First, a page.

For the full transcript of our conversation, click here.

The case for pharmacist intervention

In each edition of The Collaborative Practice, we highlight one anonymized patient case from a pharmacist in our network. The goal? Illustrate the value of pharmacist intervention and its benefit to the healthcare ecosystem. Here’s our case for this month…

Patient Case: the right dose at the right time

Recently, one of our clinical pharmacists met with a 68-year-old patient with hypertension, hyperlipidemia, Type 2 diabetes, and chronic kidney disease. Recognizing the correlation between the patient’s relatively high, 60 mg daily dose of Lovastatin and her decreased kidney function, the pharmacist recommended switching the prescription to 40 mg of Atorvastain.

As daily Atorvastatin therapy does not require any adjustment in reaction to decreased kidney function, this change in medication allows the patient to safely receive the statin dosage most appropriate for their diabetes care.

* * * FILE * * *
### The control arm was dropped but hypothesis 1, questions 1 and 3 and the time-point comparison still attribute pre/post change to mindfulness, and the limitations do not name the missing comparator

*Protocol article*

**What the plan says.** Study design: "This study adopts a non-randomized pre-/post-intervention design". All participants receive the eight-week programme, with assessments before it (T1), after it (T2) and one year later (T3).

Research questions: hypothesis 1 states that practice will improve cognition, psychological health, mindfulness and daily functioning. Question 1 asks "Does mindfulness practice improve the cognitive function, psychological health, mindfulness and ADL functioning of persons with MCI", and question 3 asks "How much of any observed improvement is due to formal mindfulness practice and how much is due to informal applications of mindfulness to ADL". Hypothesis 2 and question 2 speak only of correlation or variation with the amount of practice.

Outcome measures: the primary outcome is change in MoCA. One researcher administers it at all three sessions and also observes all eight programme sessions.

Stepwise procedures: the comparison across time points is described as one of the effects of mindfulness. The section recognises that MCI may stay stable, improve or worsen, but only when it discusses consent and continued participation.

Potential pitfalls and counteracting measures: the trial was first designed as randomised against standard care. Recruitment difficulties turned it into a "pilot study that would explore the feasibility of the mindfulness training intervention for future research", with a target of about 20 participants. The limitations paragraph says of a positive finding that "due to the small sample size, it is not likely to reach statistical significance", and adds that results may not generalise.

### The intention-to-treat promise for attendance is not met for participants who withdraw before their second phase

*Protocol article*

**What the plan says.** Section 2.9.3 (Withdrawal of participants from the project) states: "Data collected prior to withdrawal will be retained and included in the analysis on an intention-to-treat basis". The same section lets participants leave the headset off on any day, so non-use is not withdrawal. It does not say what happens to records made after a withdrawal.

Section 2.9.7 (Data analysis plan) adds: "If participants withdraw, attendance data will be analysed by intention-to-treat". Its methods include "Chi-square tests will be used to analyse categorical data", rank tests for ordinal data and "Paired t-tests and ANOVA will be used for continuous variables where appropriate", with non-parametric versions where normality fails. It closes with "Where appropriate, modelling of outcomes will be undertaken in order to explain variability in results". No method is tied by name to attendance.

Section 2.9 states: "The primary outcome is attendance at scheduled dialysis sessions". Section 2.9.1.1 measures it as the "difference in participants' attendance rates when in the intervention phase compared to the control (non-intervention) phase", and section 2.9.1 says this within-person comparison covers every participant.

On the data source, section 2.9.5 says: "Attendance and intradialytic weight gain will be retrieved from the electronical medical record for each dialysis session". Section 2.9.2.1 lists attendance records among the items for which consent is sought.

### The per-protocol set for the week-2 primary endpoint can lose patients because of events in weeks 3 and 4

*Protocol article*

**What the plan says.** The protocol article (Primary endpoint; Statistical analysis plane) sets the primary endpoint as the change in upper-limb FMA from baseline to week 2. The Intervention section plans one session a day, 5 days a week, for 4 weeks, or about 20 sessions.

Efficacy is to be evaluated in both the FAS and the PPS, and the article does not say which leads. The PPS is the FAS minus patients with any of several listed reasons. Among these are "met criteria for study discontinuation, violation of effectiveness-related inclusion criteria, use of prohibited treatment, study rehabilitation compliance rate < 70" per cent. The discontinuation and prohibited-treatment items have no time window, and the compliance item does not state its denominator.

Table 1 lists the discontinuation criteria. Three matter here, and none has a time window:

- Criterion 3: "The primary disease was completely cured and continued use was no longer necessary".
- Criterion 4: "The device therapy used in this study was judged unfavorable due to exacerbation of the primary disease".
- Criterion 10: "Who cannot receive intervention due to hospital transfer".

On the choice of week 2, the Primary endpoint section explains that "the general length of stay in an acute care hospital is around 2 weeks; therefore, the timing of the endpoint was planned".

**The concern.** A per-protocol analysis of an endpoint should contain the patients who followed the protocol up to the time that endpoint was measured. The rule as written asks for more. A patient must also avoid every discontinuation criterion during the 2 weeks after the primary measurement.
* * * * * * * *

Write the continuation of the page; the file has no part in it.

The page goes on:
Lindsay researched the GlaxoSmithKline patient-assistance program and found that the patient may be eligible for a program that could potentially save them up to $400 per month.

Stories we’re following

From new telemedicine regulations to reducing sedative use in care homes, here are five stories that recently captured our attention:

DEA proposes new telemedicine regulations

The rules will expand patient access to 30-day supplies of some opioids and opioid-use disorder treatments without an in-person evaluation.

Eli Lilly says it will cut the price of insulin

Previously increased sticker prices will be lowered, and the drugmaker will enforce an existing policy to cap out-of-pocket costs for insulin at $35 a month.